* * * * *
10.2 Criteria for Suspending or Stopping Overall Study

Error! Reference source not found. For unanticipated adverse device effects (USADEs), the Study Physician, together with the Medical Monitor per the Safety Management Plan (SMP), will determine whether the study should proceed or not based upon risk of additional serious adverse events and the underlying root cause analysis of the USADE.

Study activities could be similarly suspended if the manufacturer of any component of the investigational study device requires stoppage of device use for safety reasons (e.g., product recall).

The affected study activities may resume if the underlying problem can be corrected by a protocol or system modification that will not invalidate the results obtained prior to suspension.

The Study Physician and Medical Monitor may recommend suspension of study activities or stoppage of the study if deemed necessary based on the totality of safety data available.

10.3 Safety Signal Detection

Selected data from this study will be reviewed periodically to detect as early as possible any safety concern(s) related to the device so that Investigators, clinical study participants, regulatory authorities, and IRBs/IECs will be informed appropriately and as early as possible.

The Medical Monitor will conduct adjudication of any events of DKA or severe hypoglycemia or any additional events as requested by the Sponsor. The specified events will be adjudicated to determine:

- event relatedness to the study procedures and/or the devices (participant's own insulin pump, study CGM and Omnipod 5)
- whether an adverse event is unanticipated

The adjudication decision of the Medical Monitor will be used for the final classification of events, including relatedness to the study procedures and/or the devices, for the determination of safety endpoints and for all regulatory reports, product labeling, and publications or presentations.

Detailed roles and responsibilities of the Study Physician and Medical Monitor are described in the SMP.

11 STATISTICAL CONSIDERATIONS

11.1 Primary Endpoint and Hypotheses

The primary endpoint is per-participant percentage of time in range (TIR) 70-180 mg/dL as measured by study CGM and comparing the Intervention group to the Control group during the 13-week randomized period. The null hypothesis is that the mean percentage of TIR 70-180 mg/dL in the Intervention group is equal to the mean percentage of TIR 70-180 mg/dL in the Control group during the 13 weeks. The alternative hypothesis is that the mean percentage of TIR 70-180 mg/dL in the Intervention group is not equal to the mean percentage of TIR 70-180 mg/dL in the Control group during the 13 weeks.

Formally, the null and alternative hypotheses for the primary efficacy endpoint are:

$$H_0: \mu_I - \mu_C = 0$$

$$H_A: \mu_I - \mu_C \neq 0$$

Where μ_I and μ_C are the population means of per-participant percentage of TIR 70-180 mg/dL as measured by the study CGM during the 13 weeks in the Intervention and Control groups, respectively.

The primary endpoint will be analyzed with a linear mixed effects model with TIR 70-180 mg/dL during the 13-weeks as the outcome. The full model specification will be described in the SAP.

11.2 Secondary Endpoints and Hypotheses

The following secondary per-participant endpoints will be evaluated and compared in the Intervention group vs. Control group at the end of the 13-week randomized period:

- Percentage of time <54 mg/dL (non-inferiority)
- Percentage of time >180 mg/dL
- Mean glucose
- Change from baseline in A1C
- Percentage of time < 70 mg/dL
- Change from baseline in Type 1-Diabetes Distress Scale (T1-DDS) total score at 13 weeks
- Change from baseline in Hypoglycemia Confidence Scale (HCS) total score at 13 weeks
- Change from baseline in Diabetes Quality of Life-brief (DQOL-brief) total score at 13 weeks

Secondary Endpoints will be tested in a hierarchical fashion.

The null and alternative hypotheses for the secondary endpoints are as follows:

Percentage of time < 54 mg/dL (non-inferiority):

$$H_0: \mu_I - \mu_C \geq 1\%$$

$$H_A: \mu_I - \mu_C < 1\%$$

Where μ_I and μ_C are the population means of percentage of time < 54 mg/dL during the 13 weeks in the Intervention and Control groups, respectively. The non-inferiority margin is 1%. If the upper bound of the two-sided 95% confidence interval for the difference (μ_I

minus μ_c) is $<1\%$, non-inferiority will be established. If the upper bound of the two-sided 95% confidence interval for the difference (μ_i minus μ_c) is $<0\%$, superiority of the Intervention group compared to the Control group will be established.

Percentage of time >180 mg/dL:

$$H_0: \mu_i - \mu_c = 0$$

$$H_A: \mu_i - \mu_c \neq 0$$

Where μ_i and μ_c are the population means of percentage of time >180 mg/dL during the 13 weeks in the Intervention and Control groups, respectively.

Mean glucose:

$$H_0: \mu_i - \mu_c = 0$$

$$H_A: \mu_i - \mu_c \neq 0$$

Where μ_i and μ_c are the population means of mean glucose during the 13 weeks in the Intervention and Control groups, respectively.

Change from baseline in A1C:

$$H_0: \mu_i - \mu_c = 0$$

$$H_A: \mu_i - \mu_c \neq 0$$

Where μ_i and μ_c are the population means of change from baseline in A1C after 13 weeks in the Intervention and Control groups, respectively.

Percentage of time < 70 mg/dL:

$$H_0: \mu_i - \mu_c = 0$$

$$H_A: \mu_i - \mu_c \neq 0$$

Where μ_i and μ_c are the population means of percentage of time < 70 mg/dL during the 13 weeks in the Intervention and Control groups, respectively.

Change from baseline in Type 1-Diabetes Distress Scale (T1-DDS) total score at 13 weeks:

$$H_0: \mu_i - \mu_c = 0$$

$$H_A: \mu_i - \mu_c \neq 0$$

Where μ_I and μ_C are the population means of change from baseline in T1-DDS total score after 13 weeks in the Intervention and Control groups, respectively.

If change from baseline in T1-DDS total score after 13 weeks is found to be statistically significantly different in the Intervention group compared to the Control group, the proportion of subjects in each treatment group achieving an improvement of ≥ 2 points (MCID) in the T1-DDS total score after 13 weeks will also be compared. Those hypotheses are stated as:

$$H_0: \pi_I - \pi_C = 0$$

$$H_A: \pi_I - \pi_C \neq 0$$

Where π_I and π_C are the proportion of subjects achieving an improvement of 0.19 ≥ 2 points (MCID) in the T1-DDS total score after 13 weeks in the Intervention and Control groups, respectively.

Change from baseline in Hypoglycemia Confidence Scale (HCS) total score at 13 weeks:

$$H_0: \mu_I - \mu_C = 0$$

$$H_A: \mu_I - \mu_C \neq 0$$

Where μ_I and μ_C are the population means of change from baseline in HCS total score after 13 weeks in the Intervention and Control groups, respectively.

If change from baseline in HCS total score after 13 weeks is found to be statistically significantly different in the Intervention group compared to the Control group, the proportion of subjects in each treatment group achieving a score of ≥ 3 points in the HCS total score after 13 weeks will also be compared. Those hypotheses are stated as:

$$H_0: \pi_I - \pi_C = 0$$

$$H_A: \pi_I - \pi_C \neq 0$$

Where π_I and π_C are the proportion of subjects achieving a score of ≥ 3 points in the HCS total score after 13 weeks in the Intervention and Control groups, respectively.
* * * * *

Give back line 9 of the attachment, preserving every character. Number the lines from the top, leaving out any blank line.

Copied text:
- event relatedness to the study procedures and/or the devices (participant's own insulin pump, study CGM and Omnipod 5)